Three years have passed since the Swedish producer and DJ, Tim Bergling, better known as Avicii, left the world in shock and grief after it was announced that he had died from suicide during a trip to Oman.
Since his death, Tim Bergling’s parents, Klas and Anki Bergling have worked tirelessly to change the stigma surrounding mental health and suicide among young people, through the Tim Bergling Foundation. In a post made on Avicii’s Instagram in 2019, a year after his death, they revealed the purpose of his then newly launched foundation, saying:
“@timberglingfoundation will advocate for the recognition of suicide as a global health emergency and promote removing the stigma attached to the discussion of mental health issues. The foundation will also support issues for which Tim had a passion such as climate change, preservation of endangered species and global hunger.”
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The Tim Bergling Foundation has now taken its important work to new heights, by coming together with sponsors to rename the famous Stockholm landmark Globen, also previously known as Ericsson Globe, to Avicii Arena.
The name, however, is not the only thing that will change. The venue is still to be used for music and sporting events, but it has also been given a new purpose. From today forward, it will also function as a forum for mental health issues and suicide prevention among the youth.
The new plans and name change was announced in a video released by the Tim Berling Foundation on Instagram. In it, Tim’s father, Klas Bergling says:
“The world knows him as Avicii, for me, he is always Tim, my son. It is three years now since he left us, far too young. He took his life. And since that day, my wife and I, want to help and give hope to young people who are struggling with problems in their life and help them to find a way out of despair and dark moments.”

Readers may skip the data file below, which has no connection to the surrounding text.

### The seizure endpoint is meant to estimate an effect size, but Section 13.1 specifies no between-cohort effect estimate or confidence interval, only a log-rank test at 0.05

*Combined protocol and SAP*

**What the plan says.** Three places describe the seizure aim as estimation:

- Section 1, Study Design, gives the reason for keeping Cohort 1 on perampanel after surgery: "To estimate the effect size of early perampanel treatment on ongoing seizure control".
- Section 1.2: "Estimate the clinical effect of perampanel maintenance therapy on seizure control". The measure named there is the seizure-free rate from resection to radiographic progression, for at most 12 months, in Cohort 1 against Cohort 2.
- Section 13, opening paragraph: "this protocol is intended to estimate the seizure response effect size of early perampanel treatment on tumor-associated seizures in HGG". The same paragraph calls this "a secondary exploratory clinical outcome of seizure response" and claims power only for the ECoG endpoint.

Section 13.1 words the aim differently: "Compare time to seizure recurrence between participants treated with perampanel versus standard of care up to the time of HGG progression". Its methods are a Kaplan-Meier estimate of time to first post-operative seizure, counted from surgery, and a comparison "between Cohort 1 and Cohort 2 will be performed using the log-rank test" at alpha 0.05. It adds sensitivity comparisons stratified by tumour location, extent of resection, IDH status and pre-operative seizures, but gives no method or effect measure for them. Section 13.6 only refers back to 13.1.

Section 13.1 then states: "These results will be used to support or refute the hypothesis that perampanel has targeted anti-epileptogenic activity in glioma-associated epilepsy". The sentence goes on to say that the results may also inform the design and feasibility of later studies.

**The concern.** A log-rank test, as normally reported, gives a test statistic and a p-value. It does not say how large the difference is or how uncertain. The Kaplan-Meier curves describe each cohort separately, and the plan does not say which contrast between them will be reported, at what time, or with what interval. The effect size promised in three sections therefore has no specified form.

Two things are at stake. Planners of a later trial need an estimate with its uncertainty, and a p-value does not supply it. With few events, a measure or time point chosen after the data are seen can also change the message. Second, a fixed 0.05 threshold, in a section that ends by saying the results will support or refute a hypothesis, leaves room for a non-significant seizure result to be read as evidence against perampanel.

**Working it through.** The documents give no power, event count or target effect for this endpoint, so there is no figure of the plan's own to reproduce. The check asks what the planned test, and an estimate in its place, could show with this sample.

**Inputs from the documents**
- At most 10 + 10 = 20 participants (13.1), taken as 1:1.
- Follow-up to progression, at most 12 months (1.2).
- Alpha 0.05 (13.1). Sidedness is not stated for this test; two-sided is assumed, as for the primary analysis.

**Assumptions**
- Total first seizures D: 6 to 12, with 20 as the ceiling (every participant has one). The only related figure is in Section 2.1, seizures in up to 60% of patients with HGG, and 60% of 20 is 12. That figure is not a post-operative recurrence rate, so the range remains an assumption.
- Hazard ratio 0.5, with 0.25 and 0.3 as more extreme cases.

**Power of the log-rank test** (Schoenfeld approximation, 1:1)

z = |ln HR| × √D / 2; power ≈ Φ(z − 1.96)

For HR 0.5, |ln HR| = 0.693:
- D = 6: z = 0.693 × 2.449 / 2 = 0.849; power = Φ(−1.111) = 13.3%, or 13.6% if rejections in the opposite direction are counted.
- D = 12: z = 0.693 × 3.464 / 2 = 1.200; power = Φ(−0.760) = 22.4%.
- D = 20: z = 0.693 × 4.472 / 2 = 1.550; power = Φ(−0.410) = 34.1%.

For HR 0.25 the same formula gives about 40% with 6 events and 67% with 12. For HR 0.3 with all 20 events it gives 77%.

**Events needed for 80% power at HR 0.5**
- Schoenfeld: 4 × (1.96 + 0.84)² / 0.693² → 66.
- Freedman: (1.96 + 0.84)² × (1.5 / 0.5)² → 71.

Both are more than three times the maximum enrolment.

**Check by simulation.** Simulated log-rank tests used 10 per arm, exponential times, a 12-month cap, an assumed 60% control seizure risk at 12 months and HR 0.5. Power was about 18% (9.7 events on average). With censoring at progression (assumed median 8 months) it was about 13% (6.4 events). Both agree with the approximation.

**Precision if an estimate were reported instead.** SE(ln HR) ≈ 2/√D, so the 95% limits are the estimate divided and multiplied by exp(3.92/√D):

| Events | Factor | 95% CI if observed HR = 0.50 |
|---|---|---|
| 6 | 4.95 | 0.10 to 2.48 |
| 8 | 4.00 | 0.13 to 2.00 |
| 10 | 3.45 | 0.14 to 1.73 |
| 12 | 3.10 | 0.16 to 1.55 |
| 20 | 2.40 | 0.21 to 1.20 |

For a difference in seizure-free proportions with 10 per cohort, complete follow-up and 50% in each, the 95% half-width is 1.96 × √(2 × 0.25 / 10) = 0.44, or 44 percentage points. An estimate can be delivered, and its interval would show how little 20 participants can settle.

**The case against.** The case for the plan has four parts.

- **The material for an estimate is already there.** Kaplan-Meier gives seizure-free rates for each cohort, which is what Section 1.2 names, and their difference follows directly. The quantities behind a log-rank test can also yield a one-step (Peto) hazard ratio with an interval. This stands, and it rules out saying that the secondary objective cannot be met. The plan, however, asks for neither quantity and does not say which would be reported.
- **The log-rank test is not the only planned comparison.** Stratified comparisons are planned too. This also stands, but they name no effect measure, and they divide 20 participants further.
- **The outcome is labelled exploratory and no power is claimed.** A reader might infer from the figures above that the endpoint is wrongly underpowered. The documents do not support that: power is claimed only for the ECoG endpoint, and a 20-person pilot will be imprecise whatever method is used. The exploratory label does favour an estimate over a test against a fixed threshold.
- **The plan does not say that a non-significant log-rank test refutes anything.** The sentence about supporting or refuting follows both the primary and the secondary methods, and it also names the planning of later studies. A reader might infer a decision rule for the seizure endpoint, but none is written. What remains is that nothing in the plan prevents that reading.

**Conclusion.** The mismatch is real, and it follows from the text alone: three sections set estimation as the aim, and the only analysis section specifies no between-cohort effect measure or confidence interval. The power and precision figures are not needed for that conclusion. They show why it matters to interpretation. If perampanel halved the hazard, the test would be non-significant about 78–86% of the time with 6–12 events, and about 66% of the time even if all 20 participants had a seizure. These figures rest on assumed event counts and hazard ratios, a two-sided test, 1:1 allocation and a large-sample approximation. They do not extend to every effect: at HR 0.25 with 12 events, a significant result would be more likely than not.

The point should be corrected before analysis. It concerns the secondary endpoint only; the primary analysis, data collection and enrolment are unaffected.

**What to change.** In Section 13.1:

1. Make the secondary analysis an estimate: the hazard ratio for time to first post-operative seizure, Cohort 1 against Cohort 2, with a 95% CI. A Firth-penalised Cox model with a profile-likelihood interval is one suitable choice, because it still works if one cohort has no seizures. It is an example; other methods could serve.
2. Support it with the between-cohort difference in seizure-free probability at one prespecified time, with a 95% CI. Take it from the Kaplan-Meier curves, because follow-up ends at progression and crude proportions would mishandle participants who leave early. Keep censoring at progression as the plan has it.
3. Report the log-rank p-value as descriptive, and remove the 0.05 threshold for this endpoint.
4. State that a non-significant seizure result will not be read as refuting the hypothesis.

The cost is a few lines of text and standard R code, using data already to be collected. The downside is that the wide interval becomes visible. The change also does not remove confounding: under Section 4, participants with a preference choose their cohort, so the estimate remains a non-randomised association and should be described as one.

Klas Bergling goes on to highlight some grim statistics, pointing out that suicide is indeed a global health emergency:
“Globally suicide is the second most common cause for death among the 15-29 age group. These highly distressing statistics must be changed. It is only together that we can find the strength to make a difference… for a better day. This arena shall now become the meeting place and a hub for sharing ideas and host activities with the focus of young peoples mental health.”
You can see the full video below:
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Featured image: Stockholm Live
If you or someone you know might be at risk of suicide, here are ways to help:
Call 1-800-273-8255to reach the National Suicide Prevention Lifeline. It provides free and confidential support 24 hours a day, seven days a week for people in suicidal crisis or distress. You can learn more about its services here, including its guide on what to do if you see suicidal language on social media. You can also call 1-800-273-8255 to talk to someone about how you can help a person in crisis.
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